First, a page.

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Sanctum | Strategy, Sorcery, SubterfugeSanctum | Strategy, Sorcery, Subterfuge



Ngozi's Way

A periodic column on Sanctum strategy, theory, and fun, by Ian Schreiber, Sanctum player name Gannon. You can reach Ian at

Say What?!?
August 19, 1999

It all started when I called up Leslie and asked to do a column called Ngozi's Way ...

Leslie: Who's way?
Gannon: Ngozi.
Leslie: Who's that?
Gannon: You know, the Hero in War. Nnn-GAH-zee.
Leslie: Oh, you mean Ngozi ... NGOH-zee.
Gannon: Okay, I have absolutely no idea how you could command human vocal cords to make that sound that you just did. Say it again.
Leslie: NGOH-zee.
Gannon: Hmm. I'll take your word for it. Is it alright if I say Nnn-GAH-zee?

It occurred to me that half of the cards I own, I can't even pronounce. So, I called up Leslie again and asked her how to actually say half of the names in the game.

She admitted that it made customer support ... um ... interesting, when someone would call up with a question and totally mangle a name.

Of course, she referred me to Matt rather than just answering my question. Must have been Matt's lucky day, to have to deal with me when I had an important question such as this on the brain. But have no fear, it only took a few mild death threats to get the answers I was after. Well, it also took a hefty fine, thanks to the local police office, but hey, I did it for your benefit.

So, here's how to say most of the oddly-spelled names and words in Sanctum. The syllable that's stressed is the one in all caps. First the easy ones:



























Now, some of the harder ones:



Important to note because Gargoyles don't actually speak, and when the Elves wrote it down the characters were DRXH. When the Humans saw the thing, they pronounced it as DRAH-kah. And you know how trustworthy Humans are. I have a copy of the actual Elvish runes right here, but you can't see them ... nyah nyah. Okay, I lied; I don't have them. Maybe they're in the Fishbowl of Death somewhere.



The “G” at the beginning is silent.



Not NYE-ill, like I thought it would be.



The beginning “ng” is like the end sound in the word “sing” or “ring” or “ending” without the vowel next to it. Like I said, I didn't know a human could do that.



He's also been called AH-jee, AH-gee and OH-gee, but OH-jee is the more or less “official” variant. Or so Matt tells me.



The “zh” is like a “j” without the “d” sound at the beginning – like Zha Zha.



And here I thought the “X” would be pronounced like a “ks” or “ch”. So much for my marketing idea for “Xia Pets”.

Xin Shian


And likewise.



Great way to win a bar bet – tell the person that there's no such card as a “SORD uv ZAY-nah”.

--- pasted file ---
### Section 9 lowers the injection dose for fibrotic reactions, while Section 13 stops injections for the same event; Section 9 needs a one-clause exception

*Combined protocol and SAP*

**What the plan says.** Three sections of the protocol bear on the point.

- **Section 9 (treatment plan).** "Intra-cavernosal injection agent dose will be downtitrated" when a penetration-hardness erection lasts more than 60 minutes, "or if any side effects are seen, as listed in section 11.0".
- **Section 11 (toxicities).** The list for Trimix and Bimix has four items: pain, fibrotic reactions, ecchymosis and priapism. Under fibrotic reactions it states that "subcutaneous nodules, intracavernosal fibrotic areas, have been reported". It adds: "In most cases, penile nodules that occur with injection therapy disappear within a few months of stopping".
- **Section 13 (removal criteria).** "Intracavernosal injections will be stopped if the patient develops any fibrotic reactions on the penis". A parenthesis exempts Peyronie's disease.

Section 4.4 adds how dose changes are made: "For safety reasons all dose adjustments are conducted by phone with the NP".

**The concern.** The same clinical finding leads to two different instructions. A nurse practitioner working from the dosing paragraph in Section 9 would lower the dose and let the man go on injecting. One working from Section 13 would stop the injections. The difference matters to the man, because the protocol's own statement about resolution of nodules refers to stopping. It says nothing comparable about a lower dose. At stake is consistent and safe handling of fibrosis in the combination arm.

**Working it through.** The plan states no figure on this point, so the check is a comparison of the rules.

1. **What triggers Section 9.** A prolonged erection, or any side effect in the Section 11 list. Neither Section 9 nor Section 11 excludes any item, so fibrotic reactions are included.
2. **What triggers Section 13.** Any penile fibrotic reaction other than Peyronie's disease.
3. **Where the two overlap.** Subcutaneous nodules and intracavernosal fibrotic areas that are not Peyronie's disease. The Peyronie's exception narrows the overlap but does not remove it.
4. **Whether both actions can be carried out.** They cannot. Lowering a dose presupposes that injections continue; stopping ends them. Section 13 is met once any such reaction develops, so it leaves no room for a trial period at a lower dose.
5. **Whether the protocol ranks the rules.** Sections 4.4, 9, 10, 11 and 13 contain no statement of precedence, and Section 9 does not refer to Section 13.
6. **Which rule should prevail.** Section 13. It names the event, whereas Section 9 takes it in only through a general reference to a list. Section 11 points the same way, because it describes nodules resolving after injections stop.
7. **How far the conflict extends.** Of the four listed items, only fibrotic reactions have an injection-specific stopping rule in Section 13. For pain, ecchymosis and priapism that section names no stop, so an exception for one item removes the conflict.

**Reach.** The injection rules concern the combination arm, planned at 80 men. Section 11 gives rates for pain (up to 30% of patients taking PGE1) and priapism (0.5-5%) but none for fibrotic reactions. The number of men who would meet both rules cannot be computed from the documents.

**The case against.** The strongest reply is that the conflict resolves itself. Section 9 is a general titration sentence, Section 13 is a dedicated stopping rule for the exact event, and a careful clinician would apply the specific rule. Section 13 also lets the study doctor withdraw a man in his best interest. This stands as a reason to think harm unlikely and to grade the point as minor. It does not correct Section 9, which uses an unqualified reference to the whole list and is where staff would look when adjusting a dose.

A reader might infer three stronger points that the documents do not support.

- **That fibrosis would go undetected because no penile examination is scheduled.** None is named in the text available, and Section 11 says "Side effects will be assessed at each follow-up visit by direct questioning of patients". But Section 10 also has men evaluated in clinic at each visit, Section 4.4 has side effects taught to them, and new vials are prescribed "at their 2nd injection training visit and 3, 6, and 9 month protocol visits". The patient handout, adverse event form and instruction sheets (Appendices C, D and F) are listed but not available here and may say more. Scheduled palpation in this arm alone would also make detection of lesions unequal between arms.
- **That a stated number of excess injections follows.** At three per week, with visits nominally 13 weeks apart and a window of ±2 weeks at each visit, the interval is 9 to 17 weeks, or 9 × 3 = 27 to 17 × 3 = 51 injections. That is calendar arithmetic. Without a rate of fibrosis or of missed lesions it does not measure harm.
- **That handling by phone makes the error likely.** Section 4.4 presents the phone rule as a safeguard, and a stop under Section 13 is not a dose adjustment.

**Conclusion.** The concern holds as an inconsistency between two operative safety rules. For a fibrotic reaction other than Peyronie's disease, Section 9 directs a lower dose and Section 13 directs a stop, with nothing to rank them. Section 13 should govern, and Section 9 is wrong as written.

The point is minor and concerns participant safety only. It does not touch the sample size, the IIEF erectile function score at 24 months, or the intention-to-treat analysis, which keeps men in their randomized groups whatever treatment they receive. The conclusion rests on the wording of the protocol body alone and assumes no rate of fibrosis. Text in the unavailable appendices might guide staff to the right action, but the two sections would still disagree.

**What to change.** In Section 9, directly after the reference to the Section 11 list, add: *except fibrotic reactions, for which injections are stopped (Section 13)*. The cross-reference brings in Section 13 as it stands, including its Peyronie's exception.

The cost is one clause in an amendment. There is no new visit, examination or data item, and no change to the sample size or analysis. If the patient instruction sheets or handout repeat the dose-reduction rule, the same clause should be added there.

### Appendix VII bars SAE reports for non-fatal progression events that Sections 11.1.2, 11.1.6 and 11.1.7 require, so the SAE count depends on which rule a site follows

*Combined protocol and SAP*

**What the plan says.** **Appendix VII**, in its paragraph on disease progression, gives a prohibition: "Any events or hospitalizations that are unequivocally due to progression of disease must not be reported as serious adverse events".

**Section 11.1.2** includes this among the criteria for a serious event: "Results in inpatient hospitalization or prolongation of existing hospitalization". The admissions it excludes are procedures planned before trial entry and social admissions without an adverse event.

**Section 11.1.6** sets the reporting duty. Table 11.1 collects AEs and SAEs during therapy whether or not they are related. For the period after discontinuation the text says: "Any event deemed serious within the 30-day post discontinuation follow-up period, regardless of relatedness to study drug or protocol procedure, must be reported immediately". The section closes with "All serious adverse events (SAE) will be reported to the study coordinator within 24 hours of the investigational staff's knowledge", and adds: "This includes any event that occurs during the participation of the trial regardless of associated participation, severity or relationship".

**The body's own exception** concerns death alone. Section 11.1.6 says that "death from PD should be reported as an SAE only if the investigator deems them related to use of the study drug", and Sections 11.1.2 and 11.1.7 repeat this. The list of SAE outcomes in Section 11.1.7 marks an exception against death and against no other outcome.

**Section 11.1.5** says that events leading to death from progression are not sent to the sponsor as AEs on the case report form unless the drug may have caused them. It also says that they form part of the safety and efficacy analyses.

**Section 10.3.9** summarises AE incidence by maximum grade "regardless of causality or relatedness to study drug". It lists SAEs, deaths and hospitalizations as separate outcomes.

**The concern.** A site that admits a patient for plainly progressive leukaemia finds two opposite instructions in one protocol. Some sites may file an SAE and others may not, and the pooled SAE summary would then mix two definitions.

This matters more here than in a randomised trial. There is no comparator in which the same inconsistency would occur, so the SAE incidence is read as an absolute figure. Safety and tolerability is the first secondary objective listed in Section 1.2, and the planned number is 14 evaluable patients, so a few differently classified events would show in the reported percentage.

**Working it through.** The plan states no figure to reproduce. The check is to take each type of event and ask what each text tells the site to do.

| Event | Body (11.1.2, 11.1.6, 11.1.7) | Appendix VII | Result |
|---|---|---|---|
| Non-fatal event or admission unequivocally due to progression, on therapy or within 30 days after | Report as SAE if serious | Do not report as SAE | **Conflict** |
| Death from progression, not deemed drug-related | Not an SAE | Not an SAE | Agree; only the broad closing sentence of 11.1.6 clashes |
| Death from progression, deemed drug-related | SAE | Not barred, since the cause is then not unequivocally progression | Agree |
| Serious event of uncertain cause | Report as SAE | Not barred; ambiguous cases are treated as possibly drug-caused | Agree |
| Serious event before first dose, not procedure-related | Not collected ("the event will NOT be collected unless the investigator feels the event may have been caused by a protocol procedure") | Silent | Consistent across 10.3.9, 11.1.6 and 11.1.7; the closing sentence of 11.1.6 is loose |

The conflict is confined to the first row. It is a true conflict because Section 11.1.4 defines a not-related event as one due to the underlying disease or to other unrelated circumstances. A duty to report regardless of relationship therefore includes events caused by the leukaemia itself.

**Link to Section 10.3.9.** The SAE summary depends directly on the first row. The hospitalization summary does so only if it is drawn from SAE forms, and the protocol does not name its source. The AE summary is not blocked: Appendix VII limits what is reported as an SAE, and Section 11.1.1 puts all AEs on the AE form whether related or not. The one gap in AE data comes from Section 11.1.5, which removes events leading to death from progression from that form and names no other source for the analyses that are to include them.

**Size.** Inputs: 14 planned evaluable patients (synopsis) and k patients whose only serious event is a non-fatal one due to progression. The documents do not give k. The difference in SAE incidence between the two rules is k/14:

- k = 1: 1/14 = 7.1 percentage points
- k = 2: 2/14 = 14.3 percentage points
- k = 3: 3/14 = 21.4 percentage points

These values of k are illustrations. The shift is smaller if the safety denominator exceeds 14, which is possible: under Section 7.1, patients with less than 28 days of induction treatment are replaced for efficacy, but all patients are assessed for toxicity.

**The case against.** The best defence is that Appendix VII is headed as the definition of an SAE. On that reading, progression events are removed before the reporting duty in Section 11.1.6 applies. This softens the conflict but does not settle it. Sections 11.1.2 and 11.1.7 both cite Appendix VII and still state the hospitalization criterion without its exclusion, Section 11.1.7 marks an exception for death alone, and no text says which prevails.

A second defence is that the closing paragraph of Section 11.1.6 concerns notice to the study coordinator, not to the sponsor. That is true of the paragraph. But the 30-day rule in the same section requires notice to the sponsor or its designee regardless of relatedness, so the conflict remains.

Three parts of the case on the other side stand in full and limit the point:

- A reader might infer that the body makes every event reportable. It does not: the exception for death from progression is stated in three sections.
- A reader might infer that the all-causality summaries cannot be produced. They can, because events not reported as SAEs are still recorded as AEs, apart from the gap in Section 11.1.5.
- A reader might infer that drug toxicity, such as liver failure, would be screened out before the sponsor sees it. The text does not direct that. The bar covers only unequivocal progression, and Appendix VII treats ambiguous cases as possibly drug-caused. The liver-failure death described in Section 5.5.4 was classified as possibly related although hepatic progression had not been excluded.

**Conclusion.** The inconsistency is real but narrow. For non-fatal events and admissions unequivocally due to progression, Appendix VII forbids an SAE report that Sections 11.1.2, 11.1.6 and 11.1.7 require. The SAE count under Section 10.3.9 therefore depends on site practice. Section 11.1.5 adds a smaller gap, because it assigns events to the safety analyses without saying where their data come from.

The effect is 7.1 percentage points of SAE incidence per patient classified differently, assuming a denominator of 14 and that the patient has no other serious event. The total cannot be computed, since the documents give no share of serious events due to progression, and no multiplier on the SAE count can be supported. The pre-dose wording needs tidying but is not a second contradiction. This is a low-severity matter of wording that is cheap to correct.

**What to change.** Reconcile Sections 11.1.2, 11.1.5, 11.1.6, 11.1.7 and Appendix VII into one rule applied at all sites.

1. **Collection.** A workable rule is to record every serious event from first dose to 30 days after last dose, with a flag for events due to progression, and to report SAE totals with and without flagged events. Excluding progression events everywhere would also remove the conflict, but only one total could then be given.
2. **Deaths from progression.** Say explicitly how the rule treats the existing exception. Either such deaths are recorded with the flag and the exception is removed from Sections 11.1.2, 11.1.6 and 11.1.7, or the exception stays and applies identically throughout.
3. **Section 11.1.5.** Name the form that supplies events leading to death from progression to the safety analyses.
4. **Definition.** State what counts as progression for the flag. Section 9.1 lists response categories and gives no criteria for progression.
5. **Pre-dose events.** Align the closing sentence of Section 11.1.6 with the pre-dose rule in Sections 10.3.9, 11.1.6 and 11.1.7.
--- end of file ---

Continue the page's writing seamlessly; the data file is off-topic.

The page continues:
Oh, and Matt also had the nerve to tell me that Tan'u'zhadhi was pronounced just like it was spelled. What a wise guy. I got him back though; asked him to pronounce my name, and he just sat there gibbering until I told him. When he finally gave up, I said “GAN-uhn”. Then he called me a wise guy; go figure.

The next day, I called back. Collect, this time (I learned my lesson). I asked some questions about the backstory of the Sanctum universe. You see, I was working on this little theory, that there really wasn't a backstory and DA had managed to keep the fact secret for years. Well, so much for that; I'll tell you what I extracted from Matt some other day. But I did notice that a lot of the story sounded familiar, like it had roots in various Terran mythologies. I wasn't enough of a myth buff to know where though, so I asked.

Turns out there's a lot of Greek and Arabic mythology, and little bits of Nordic, Gaelic and Germanic (mostly in House War) as well as some medieval European legend scattered all over the place. I also learned that the four classic elementals (Gnome, Sylph, Salamander, Undine) were from alchemical tradition, specifically Paracelsus. Now I just need to figure out who this Paracelsus guy is, and why he thought that air elementals couldn't be damaged without Alterations; I'll keep you posted. He also gave me some further reading, in case any of you out there want to look at the historical basis for this game known as Sanctum:




Bullfinch's Mythology

Thomas Bullfinch

Very readable, academically accurate, kinda stodgy.


Edith Hamilton

Similar to Bullfinch, same kind of stuff.

Magic Into Science

Henry M. Pachter

Biography of Paracelsus, good info, kinda dated writing.

The Norse Myths

Kevin Crossley-Holland

Good stuff, although Sanctum only borrowed lightly from the Norse.

The Power of Myth

Joseph Campbell

Or really anything by the same author; much more theory than myth in and of itself, but if you apply his ideas to some of the other mythologies, one of the places you could end up is Sanctum :)

Of course, there's a lot more to Sanctum than that. Some of the ideas in the game were completely made up by the deranged minds of DA's finest. There's even a map and a complete history of the Sanctum gameworld somewhere, although I think they'd need a mighty big fishbowl to hold it all. (I gave up on hoping to win a copy in a tournament, although I'm just as happy with a few boosters anyway.)

And the game mechanics didn't come from mythology at all, not that I have to tell you that.

So, this is NGOH-zee, signing off. At least until I learn how to make a labiodental fricative at Leslie.

[Disclaimer: Any similarity between the above events and real, actual events is fictional. The names have not been changed, in order to embarrass and make fun of the guilty.]

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